february 2024

What is Spoofing?

The term spoofing is becoming increasingly common in the context of cyber attacks, as it is a technique that can be used for phishing. The key point of a spoofing attack is that the message appears to originate from a secure source, leading someone to overcome a mental defense barrier. In other words, this type of attack occurs when someone impersonates another person, usually someone close to us or even a higher authority, in an attempt to gain our trust, access our systems, or encourage a specific action, aiming to gain illegitimate access to resources that can result in financial losses, for example.

Spoofing attacks take various forms of communication origin forgery, such as email, caller ID, text messages, or even GPS coordinates.

The most common methods of spoofing are through email or phone calls. In practice, attackers send an email with a phishing link, leading the victim to a website that resembles one they frequently visit, such as the homepage of their bank's website. The phone call differs slightly, but the goal is the same, as the victim receives a supposed call from their bank, and the cyber attacker poses as someone working for the bank, prompting the victim to provide their identification details and passwords.

This type of attack is a growing concern for the cybersecurity ecosystem, as it is evolving, and attackers are becoming more meticulous in their approach. It is important to know the best cybersecurity practices to protect and prevent spoofing attacks:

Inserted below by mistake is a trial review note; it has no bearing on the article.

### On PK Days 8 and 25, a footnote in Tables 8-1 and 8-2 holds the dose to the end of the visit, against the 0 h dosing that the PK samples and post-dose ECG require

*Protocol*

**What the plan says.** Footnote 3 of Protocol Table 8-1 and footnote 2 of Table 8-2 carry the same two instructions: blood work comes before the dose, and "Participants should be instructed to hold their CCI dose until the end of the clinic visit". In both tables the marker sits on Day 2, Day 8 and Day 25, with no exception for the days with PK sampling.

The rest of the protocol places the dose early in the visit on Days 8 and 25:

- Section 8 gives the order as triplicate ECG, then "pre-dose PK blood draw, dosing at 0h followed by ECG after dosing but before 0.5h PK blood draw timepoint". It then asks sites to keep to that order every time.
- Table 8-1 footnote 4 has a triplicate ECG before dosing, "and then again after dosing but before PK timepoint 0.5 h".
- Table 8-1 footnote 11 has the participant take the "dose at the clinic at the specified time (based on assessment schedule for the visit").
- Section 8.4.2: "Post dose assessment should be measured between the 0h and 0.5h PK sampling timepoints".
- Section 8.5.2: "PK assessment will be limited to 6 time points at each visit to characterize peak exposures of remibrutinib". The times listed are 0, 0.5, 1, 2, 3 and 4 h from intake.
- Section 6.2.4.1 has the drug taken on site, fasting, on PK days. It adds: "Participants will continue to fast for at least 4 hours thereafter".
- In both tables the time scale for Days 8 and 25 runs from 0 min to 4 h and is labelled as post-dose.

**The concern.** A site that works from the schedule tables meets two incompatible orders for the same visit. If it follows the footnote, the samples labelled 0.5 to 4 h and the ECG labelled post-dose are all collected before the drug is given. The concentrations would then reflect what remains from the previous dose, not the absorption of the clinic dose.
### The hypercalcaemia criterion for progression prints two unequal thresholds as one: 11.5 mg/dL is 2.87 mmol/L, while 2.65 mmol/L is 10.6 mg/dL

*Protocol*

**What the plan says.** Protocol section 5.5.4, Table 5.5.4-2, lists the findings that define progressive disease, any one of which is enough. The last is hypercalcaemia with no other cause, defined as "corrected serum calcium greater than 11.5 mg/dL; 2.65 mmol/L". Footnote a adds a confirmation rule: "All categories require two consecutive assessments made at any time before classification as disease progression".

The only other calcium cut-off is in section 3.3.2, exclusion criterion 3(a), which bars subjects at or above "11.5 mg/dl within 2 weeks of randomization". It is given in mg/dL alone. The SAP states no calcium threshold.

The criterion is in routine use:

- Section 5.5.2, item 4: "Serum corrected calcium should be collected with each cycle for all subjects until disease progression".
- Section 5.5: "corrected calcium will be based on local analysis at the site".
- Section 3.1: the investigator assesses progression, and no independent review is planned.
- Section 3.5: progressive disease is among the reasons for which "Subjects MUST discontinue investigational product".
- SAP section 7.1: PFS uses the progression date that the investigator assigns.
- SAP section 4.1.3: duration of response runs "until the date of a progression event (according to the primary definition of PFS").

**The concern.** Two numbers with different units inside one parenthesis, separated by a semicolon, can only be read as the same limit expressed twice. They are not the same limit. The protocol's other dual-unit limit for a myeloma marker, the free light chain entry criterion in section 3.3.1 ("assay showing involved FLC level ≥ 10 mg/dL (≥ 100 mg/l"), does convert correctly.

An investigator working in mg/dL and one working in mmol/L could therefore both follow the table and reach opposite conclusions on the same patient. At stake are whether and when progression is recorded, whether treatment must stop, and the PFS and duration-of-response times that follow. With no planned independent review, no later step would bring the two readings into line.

1. Confirmation

If the message or request sounds strange or has a high impact, regardless of appearing to come from a secure source, seek confirmation. For example, if asked to provide personal information such as a password or credit card number, call the sender to confirm, using a legitimate contact number obtained from a reliable source, or call a known number from your contacts.

2. Check emails and messages

Be vigilant for signs of phishing, such as always checking the senders of emails or messages requesting personal information. To confirm if a sent link is genuine, manually enter the URL into your web browser, check for signs of site forgery, and avoid clicking on links or downloading attachments from unknown sources.

3. Multi-Factor Authentication (MFA)

Enable multi-factor authentication whenever possible, especially for sensitive accounts like email or online banking services.

4. Stay informed about spoofing

Stay informed about the most common types of forgery. Be attentive to common signs of a spoofing attack, learn how to protect yourself, and you will have a much lower chance of falling victim to a cyber attack.


To better understand how a spoofing attack works, we present a real case of a company in India that suffered such an attack and consequently lost nearly 4 million rupees. The pharmaceutical machinery import company from Italy uses two email addresses to communicate with its clients and received an email that seemed to be from an Italian company with which it had business ties, falsely requesting a pending payment of 3.98 million rupees to another bank account. This illustrates how cyber attackers deceive, emphasizing the need for maximum attention to the techniques used and how realistic they can appear.

News: https://indianexpress.com/article/cities/mumbai/mumbai-company-email-spoofing-fraud-4-crore-8325488/









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